Palm Sunday

vonnegut sundayThe Short Version: A ‘collage’, as the man himself puts it, of essays and speeches and thoughts and even a short story and a play – all of which add up to a charmingly odd portrait of a literary life.

The Review: There is something about Kurt Vonnegut that runs the risk of coming off as too self-assured, almost cocky, sometimes. It is, perhaps, only his relentlessly Midwestern sense of self-deprecation that saves him – but I have to admit that this was the first time I wondered if the man might be a little too pompous at times, a little too self-aware of his own abilities even as he writes them off with a shrug.

It starts with his sassy opening to this book, where he first describes this book as a bow-wow grand slam, a masterpiece, something entirely new… and then, within a page, he’s scratching the back of his neck and saying that that’s not really true, that he finds it raw and rather a mess. This paradox, the self-trumpeting bravado mixed with the honest undercutting, is one of the things that makes Vonnegut such an important writer, I think: it makes him altogether human, just like all of us.

And make no mistake: this collection is rather a mess, as many collages are. There seems to be little reason to’ve included, for example, a rather silly and honestly quite bad treatment for a musical version of “Jekyll and Hyde” other than that Vonnegut felt like sharing it, warts and all. He also includes things that not written by him but by some of his ancestors, as well as a few poems and pieces by friends. This messiness makes for frustrating reading at times but, if you are able to space the thing out and read each chapter as its own sort of mini-essay-collection, I find that it provides some wonderful insights into not just the mind of a great writer but into the world that he has placed himself in.

There are several moments that make the collection entirely worthwhile, of course. There’s Vonnegut’s famous Paris Review interview with himself as well as several commencement speeches that see Vonnegut grappling with the same themes over and over, trying to move towards a better understanding of humanity right there in public. Most intriguingly, for me, were Vonnegut’s attempts to understand or come to terms with religion and its role in modern society. This theme is, perhaps, highlighted by the fact that the collection is called Palm Sunday and that name is derived from a sermon that Vonnegut delivered at St. Clement’s Church (“the actor’s church” in midtown Manhattan) on the subject of that Biblical story and day. Vonnegut has never had much time for religion, whether that term refers to a great bearded fellow in the sky or something less-widely-understood to be religion but a kind of religion nonetheless, like politics or a code of conduct and ethics amongst our fellow man – and here, several times, he exclaims that we need to be better to one another, now. He talks, quite sadly (even as we might chuckle), about the fact that he’s the only person to’ve had anything good come out of the firebombing of Dresden. He considers his son, who struggled with mental health for years, and even sends barbs directly into a gathering of Mental Health Professionals in one of the speeches collected here. He is struggling with a world that is not kind, is not welcoming, is not good… but he sees the possibility for it, because he himself is an example of someone who has tried (when he can) to be good… or at least aware of when he has failed.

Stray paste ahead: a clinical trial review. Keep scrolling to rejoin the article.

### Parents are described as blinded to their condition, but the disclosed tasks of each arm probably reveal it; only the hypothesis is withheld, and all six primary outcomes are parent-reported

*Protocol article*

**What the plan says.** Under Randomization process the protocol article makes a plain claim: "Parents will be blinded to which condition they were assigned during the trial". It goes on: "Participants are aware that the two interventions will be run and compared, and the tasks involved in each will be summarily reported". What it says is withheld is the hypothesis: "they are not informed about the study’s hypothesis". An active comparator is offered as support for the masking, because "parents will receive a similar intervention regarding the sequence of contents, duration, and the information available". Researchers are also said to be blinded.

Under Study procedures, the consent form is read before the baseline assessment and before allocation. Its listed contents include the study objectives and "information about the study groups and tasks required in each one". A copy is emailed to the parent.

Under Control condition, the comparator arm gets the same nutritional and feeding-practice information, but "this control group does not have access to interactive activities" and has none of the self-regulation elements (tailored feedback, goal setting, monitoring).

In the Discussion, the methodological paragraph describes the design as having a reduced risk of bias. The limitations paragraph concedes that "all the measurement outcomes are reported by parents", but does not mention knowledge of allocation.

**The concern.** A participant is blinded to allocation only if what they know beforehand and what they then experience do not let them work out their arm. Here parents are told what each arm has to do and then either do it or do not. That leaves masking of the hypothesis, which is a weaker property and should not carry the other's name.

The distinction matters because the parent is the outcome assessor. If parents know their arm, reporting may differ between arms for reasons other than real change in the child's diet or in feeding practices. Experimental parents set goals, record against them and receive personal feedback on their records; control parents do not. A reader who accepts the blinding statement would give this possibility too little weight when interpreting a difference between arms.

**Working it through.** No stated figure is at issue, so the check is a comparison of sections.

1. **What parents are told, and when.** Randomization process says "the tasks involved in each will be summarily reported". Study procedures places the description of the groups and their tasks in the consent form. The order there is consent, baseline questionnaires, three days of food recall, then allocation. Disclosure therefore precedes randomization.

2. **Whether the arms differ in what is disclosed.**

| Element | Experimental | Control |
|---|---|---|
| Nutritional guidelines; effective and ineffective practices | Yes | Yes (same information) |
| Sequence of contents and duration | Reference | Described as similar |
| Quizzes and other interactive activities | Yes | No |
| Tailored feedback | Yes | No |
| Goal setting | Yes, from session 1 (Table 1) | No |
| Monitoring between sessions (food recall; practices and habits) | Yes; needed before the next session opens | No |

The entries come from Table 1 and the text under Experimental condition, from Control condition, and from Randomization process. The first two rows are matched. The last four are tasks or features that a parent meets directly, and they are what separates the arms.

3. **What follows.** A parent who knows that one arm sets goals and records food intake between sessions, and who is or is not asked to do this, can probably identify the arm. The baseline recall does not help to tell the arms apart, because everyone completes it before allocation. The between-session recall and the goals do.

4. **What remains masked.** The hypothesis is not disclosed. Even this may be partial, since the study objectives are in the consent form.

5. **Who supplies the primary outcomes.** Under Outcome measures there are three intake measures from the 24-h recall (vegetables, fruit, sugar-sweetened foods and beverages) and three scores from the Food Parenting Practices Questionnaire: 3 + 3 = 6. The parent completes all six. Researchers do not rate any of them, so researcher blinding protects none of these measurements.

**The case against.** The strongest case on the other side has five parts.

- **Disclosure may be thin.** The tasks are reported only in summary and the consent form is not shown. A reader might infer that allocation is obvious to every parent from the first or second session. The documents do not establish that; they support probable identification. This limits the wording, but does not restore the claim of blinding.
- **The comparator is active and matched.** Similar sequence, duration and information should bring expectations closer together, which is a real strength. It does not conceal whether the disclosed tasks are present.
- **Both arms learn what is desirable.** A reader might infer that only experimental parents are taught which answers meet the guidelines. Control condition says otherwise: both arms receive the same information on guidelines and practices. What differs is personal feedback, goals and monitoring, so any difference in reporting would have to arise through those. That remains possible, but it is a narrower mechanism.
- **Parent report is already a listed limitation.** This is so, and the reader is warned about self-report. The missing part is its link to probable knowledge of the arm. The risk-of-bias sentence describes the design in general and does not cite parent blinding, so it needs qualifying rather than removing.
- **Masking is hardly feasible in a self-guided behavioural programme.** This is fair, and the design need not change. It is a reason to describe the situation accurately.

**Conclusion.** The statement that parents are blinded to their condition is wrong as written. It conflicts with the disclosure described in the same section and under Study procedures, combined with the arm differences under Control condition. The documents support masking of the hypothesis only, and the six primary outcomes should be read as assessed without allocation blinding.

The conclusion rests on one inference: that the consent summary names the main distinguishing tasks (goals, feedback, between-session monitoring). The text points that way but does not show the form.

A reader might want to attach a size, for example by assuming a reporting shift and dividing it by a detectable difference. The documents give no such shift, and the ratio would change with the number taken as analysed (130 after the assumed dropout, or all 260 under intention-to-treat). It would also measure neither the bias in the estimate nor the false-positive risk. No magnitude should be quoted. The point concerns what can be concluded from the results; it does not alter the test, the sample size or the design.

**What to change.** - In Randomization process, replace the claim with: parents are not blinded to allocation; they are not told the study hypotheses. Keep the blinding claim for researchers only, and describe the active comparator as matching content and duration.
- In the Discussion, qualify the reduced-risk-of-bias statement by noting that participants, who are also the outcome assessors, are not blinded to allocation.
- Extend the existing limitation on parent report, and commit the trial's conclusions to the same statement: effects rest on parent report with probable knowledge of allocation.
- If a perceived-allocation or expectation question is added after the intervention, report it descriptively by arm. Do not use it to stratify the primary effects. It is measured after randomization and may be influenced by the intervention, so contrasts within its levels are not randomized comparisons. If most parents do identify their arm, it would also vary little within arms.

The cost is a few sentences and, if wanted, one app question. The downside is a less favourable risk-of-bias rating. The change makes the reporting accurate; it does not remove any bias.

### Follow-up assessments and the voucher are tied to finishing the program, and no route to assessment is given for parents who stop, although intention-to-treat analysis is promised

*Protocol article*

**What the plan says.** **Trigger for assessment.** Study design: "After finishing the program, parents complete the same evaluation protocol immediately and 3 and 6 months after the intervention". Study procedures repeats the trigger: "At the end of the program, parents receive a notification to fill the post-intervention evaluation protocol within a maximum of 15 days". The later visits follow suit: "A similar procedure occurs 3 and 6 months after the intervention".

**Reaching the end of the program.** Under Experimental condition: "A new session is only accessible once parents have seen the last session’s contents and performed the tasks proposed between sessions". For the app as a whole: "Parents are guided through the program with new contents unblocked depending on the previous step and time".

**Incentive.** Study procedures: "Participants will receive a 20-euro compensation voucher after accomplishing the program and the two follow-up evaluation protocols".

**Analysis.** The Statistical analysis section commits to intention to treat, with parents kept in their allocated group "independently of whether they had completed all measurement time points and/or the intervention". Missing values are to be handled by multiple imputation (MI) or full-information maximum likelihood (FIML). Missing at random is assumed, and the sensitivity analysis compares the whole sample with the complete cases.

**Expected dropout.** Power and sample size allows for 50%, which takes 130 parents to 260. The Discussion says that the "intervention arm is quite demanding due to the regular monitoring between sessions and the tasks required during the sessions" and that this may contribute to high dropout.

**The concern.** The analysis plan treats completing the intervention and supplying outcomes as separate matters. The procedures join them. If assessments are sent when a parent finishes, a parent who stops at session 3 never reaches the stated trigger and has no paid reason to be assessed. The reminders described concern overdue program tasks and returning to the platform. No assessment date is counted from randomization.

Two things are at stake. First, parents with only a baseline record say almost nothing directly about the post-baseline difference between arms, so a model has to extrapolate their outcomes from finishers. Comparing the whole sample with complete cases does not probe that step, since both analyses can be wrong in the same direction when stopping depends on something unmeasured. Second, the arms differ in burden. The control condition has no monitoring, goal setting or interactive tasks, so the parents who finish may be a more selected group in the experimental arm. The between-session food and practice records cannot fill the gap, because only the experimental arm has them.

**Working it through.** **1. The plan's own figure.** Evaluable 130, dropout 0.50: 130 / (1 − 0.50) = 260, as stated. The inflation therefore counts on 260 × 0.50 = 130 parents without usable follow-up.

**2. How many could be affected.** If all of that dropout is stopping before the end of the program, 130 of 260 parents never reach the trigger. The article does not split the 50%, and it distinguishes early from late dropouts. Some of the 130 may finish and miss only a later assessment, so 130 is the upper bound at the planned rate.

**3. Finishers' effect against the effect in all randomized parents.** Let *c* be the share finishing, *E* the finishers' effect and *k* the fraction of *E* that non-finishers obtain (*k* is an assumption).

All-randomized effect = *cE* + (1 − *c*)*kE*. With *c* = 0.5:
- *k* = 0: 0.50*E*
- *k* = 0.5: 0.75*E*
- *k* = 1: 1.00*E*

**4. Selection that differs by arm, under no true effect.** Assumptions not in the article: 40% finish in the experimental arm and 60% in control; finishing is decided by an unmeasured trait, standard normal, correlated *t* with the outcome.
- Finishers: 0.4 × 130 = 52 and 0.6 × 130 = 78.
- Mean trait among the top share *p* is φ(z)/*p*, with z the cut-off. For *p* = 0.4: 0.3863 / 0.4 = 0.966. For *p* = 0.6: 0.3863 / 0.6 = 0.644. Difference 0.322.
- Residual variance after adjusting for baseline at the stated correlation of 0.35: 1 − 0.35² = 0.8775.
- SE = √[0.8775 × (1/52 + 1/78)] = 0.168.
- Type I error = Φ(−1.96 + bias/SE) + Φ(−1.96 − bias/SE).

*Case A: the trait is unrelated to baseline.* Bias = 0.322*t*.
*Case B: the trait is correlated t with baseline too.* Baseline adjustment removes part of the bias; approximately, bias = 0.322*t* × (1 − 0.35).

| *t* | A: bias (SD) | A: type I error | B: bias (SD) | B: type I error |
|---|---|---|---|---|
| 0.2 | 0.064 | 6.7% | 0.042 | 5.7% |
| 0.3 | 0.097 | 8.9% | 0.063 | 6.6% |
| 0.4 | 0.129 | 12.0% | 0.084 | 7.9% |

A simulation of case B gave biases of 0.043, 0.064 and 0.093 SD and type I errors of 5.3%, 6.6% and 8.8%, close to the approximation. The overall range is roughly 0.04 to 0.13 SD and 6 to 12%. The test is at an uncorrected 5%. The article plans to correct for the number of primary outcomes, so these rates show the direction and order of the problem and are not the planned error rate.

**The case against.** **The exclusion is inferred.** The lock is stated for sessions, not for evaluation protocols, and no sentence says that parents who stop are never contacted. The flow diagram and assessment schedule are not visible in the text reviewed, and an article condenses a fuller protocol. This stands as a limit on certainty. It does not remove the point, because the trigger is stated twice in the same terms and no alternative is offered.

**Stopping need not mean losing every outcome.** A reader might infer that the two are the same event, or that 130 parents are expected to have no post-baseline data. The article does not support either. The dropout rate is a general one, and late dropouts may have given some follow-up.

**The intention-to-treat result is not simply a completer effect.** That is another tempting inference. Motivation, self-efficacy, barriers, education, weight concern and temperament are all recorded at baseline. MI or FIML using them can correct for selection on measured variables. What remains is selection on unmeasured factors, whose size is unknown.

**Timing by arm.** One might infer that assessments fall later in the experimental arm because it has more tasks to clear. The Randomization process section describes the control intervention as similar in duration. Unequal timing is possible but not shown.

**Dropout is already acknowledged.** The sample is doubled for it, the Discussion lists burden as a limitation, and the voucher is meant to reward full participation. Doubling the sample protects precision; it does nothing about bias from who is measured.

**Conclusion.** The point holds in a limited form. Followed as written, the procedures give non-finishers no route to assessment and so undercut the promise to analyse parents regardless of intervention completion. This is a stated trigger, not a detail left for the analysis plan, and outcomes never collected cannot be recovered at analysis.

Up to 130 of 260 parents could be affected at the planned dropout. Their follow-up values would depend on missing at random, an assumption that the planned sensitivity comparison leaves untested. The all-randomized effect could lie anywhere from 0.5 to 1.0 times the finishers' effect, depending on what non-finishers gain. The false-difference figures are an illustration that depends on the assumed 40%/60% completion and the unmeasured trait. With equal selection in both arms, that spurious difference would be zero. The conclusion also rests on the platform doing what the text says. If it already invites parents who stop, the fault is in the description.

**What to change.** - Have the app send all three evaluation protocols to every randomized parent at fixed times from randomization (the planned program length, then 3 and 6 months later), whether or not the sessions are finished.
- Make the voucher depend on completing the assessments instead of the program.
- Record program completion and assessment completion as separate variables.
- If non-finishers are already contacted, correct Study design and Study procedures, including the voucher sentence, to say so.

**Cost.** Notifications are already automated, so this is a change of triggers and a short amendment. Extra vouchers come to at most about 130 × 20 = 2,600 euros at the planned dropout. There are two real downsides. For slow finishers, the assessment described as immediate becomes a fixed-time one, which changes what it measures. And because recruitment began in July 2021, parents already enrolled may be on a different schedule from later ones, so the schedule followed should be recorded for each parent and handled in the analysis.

Rating: 3.5 out of 5. The man himself, in that famous rating of his books found near the end of this one, gives this book a C and I’d have to say that that’s about correct. There are moments of excellence here, essays and speeches (and that Paris Review interview) that shed wonderful light on Vonnegut-the-man as well as on some of his writing and his writing process. But ultimately, it is a collection for those who’ve already bought into Vonnegut’s greatness – and he seems to know that. He knows that he can be a little bombastic and not turn off his readers, because they are his readers. More than anything, there are moments that feel a little tired. But the collage effect is a fascinating one because, in the end, we do have a sense of Kurt Vonnegut Jr. as compiled by various pieces of his life instead of attempting one holistic examination. It feels, ultimately, more fitting than any traditional biography could.

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